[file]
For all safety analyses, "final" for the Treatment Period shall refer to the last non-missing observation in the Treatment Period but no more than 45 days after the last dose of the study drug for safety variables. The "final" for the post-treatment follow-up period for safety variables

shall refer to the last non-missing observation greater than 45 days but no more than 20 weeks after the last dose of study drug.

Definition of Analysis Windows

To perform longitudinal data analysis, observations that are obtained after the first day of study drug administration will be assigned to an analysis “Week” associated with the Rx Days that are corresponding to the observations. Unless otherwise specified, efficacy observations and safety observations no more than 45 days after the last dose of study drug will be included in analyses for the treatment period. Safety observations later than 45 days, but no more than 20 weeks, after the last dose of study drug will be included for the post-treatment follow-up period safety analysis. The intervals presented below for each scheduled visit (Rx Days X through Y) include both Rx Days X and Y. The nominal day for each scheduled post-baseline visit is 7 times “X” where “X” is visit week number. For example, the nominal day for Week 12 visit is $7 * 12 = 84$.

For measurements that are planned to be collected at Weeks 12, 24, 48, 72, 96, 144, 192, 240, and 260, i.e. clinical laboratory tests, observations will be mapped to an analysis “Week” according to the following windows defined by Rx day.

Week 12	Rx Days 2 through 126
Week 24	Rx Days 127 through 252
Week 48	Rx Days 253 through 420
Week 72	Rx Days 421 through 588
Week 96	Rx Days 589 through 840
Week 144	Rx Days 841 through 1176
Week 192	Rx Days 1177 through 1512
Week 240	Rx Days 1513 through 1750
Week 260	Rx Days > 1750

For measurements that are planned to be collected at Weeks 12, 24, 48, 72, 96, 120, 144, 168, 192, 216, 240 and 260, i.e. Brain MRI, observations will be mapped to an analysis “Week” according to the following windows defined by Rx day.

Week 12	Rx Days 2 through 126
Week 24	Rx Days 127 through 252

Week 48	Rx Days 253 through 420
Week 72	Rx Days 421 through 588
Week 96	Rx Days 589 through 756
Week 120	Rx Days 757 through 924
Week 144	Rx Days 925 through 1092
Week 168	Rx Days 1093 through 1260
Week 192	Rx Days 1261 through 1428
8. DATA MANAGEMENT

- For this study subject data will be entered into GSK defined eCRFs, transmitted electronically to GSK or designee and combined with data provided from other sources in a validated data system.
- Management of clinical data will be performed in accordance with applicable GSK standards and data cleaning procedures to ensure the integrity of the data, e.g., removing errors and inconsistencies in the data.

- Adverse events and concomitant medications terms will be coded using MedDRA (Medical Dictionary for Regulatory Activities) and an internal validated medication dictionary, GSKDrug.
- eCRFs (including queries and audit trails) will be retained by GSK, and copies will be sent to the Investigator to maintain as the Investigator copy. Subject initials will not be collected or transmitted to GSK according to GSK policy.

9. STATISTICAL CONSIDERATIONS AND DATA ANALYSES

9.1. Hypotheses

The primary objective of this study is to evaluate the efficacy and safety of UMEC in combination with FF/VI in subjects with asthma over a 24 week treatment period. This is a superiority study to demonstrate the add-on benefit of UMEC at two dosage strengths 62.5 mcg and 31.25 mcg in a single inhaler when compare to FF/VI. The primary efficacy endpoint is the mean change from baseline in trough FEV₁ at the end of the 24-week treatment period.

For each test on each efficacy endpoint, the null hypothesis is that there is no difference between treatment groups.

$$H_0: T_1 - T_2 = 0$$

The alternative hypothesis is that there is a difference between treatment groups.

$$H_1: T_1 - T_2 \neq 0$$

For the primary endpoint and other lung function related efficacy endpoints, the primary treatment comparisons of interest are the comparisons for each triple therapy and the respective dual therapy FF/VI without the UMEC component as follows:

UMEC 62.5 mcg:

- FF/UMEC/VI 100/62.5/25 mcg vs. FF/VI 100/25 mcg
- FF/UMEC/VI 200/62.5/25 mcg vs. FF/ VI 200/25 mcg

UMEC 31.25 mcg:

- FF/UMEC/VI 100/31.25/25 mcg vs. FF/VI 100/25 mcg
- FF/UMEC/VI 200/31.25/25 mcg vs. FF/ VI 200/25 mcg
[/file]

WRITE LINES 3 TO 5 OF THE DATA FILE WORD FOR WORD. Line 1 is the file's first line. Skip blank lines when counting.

Definition of Analysis Windows

To perform longitudinal data analysis, observations that are obtained after the first day of study drug administration will be assigned to an analysis “Week” associated with the Rx Days that are corresponding to the observations. Unless otherwise specified, efficacy observations and safety observations no more than 45 days after the last dose of study drug will be included in analyses for the treatment period. Safety observations later than 45 days, but no more than 20 weeks, after the last dose of study drug will be included for the post-treatment follow-up period safety analysis. The intervals presented below for each scheduled visit (Rx Days X through Y) include both Rx Days X and Y. The nominal day for each scheduled post-baseline visit is 7 times “X” where “X” is visit week number. For example, the nominal day for Week 12 visit is $7 * 12 = 84$.

For measurements that are planned to be collected at Weeks 12, 24, 48, 72, 96, 144, 192, 240, and 260, i.e. clinical laboratory tests, observations will be mapped to an analysis “Week” according to the following windows defined by Rx day.